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With me, characters are like relationships, and the kind of character you choose to spend your time playing says a lot about you, just like the kind of friends and romantic relationships you choose say a lot about you.

I've never understood the folks who like to play a game by jumping from character to character, exploring a new personality (or a new set of stats, possessions, and cyberware) every few times they play. I know some players that are like this, and as far as I can tell, they seem to have as much fun bopping from troll decker to dwarf mage to half-dragon samurai as I do from playing the same character practically since the dawn of time (at least Shadowrun-time).

I've been running Winterhawk as a player character since 1990. We play about once a month (our group has become a bit far-flung lately, so getting together for beer and gaming on a Tuesday night is not an option anymore), for about twelve hours at a stretch. As you might have guessed, our campaign is more cinematic than deadly; we use the Low lethality rules, so player character death is as rare as the demise of a well-loved character from a favorite TV show. So far, only one player character in our campaign has "died," and that was only because his player set it up with the GM to fake his own death. We've lost one popular NPC, and I'll tell you, the team was broken up about that for weeks. People, at least important people, don't die in our game without a damned good reason. It's almost like a breach of trust: we do our best to complete the run, be true to our characters, and not do anything colossally stupid, and in turn, the GM cuts us a bit of slack. So far, nobody on our team has tested the "colossally stupid" hypothesis—I suspect that slack would go away real fast if we took advantage of it.

'Hawk was originally a character I created to run in a game that was being started by a friend of someone Dan and I worked with. I mostly used the Combat Mage archetype, because I was intrigued by the concept. I'd always wanted to run a British character, so that much of his personality was set. I didn't know how long the game would continue, so therefore I didn't spend a lot of time on him back then. Dan, at the same time, was designing Ocelot.

That campaign fell through rather quickly. We played two or three times, but Dan and I had a few philosophical and other differences with the game (too many people, too much character redundancy, and the idea (accepted by the group) that other people could play your character for you if you couldn't make a session). So we left, but shortly thereafter, I managed to talk Dan into starting up a campaign of his own. It was at this point that 'Hawk became real for me.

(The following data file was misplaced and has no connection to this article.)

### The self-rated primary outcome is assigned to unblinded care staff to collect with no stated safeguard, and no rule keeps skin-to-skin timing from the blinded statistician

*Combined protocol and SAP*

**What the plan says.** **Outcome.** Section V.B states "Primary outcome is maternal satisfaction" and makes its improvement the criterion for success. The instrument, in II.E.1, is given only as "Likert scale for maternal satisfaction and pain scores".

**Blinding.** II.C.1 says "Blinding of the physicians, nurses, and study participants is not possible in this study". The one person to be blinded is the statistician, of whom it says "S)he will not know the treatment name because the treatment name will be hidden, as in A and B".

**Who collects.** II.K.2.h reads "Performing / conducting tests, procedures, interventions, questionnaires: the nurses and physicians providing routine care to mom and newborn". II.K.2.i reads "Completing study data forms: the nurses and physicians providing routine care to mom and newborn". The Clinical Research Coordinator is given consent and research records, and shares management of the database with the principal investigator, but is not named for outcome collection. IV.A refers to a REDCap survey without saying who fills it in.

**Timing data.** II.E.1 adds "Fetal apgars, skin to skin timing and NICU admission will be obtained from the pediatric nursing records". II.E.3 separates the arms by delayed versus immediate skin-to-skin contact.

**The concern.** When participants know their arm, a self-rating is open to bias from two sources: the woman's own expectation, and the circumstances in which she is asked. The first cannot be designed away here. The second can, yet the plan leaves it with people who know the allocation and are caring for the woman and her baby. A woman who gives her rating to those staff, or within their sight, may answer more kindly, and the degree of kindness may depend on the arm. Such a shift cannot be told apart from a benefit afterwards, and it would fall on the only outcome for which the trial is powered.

Just a little aside: characters don't often become "real" for me. In my whole gaming life, I've had less than ten characters that I cared enough about to get into their heads. Quite a bit fewer than ten, actually. I have gone through dozens of characters in almost that many game systems; most of them get played for awhile and then discarded (usually because the person running the game quits; sometimes just because I get tired of the game). The few that "stick" have to have that extra something that make them intriguing to me.

So what makes 'Hawk "real" when other characters do nothing for me? Well, I can answer this for me, but that's it. This kind of thing is absolutely 100% different for each and every person. For me, there are a few things a character must have to appeal to me. One is intelligence. I can't play a stupid character. A second is charisma. Not necessarily physical attractiveness (though I do like to run physically attractive characters), but some quality that makes the character stand out in a crowd. A third is primary effectiveness. I cannot play a "support" character who stands in the background providing the means for the active characters to get out and do what needs to be done. I'm not happy unless I'm running a character who has a strong area of effectiveness. 'Hawk can be pretty inept sometimes (his lack of physical strength is a joke among his buffed-up teammates) but when brains need to be fried or spirits whacked, he's there in the front ranks. He is definitely not the kind of character who would hide and maintain the invisibility spell.

Over the years, he's developed a whole series of little quirks and idiosyncracies that make him come alive in the game: his dislike of dirt and muck; his ability to sift through ghastly carnage without batting an eye (or turning a stomach); his sarcastic wit; his preference for the finer things in life; his "magic purist" attitude; his love of mid-to-late-20th-century British rock-and-roll; his peevishness when he gets in a bad mood; his contempt for stupidity; his strong dislike of children (tempered recently by certain events that have occurred in his life). Each of these, and more, make his personality come easily to me in games: I know exactly what he would do in almost any situation. I sometimes joke that I'm not running 'Hawk in a game—I'm channeling him.

So okay, you're thinking about now that I need to get a life, right? But the funny thing is: I have one. Shadowrun is a part of it. As a writer, I find that my characters are in some cases as close to me as my "real life" friends. Sometimes closer. I'm just happy that I can have as much fun as I'm having while pretending to be a fictional character.

Hey, it keeps me off the streets.